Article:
Public healthcare is a often viewed as a benefit to the society. However, running the operation is not a cheap business since most technologies and drugs are bought overseas. The expertise & the assets gotta to be paid somehow and it just snowballs into a big fat sum. Not forgetting, the icing on top of the bill is our local sales tax (Is payment for healthcare a sales transaction)?
I lived in a few western & asian countries before and do find the cost of healthcare here in singapore reasonable in relative terms.
The only part which is not well taken care of is payouts from the insurance for medical claims.
Just to illustrate an example. I was chatting with a physio therapist afew days back - a young sweet lady in her twenties which i hope to do her tfcd LOL - who said she got paid too little for a professional job. In Australia, a physio is a well paid professional job and the better qualified ones can even issue mc and drugs like steriods. But she claimed she was paid low since the market sets the standard for pricing (and hence her pay). The only part she blamed was that insurance companies in singapore are not (allowed) able to take care of the medical bills as well as the western countries. True enough, when i was overseas, i paid a premium for healthcare, but when i needed to claim, it wasn't too difficult to have them mostly paid off (except for special circumstances like pre-existing conditions). When i was a student, it was totally free since the premiums are factored into the tuition fees.
The point here is, you can enjoy cheaper healthcare, but at the expense of higher insurance primiums and mark ups from other avenues (eg cpf, taxes, erp, fines) to cover for the welfare. It can be a net net effect afterall.
As for healthcare standards, it is very acceptable here. Yes, the admin people may not do a good job filtering the patients in the A&E dept, but remember they are not doctors and are not certified to judge the degree of danger or complexity of the illness(es) of each A&E patient that walks though the auto door.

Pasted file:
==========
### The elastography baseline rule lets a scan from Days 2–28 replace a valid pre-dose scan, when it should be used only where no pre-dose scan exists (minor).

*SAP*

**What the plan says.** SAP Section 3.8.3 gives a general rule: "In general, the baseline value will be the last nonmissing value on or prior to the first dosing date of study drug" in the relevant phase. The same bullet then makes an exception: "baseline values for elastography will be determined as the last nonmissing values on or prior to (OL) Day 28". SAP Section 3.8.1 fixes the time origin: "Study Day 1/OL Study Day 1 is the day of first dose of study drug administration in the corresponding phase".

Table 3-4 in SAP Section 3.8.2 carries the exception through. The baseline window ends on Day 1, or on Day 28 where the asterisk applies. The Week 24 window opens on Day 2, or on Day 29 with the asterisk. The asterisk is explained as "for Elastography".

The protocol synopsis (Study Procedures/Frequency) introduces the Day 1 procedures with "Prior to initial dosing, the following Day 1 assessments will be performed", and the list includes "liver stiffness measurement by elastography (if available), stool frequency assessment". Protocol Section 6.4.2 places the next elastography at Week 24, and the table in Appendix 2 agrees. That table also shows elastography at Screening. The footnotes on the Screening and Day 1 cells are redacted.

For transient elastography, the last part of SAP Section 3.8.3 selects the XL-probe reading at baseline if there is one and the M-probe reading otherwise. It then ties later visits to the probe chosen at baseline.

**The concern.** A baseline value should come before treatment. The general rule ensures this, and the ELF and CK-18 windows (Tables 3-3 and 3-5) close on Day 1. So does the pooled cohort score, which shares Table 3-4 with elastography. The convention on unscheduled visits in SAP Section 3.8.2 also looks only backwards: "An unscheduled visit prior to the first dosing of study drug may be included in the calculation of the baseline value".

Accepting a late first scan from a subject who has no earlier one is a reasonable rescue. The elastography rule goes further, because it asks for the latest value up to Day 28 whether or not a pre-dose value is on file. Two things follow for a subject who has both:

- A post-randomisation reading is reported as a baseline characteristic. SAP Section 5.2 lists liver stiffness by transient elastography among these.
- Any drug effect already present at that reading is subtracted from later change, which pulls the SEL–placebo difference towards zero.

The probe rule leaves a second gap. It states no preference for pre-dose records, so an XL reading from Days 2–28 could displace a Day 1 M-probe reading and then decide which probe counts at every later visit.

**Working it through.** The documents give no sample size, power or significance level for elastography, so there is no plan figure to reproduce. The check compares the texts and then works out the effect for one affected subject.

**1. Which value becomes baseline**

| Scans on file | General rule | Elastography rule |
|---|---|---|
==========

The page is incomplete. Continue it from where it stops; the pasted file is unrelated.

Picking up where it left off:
Most often, i stayed on the line and waited patiently like the rest would in the queue. Sometimes, I get to jump queue when i needed to at the A&E. To illustrate, on two occassions, i brought a staff who suffered serious injuries. We applied first aid and sent him off to A&E. Took a cab and reached hospital in a jiffy. Joined the queue and paid the $80. When I was told to wait 3hrs hours at least, I lifted the poor chap's hand, showed the admin the blood soiled bandage and quietly told her he was loosing way too much blood earlier. She got the msg and hence quietly gave my staff a priority status to quickly see the doc and proceed to the small operating theatre. The admin people are not that heartless afterall.
Indeed there are many horror stories in this trade and some mistakes relate to human errors. Eg. my close relative who once stayed in one of the top 2 private hospitals here did not have her oxygen supply turned on for 24hrs. There were 9 specialists and 6 nurses who attended her and none knew the oxygen wasn't switched on. The critically ill patient was having a hard time breathing with the face mask on. Also, the medications which one particular Indian nurse signed out were not administered to the patient for the whole day. The drugs were either stolen or thrown away out of convenience. I happened to know the GM of the hospital group and kicked a big fuss with a top down approach. I was involved in several meetings at director level after that. At the end of the patient's stay (after some months), my family paid - in full - every penny for all the bills which amounted to several hundred k. We were no beggars, but we just wanted a fair and honest amount of treatment that each patient should get from the nurses and staff.
Does that imply that private hospitals are crappy? No, just human errors.
My thoughts now are: I hope i can live happily and when its time for critical illnesses, just call me home. The torment to go thru those man-made-drugs and treatments might not be so rosy afterall.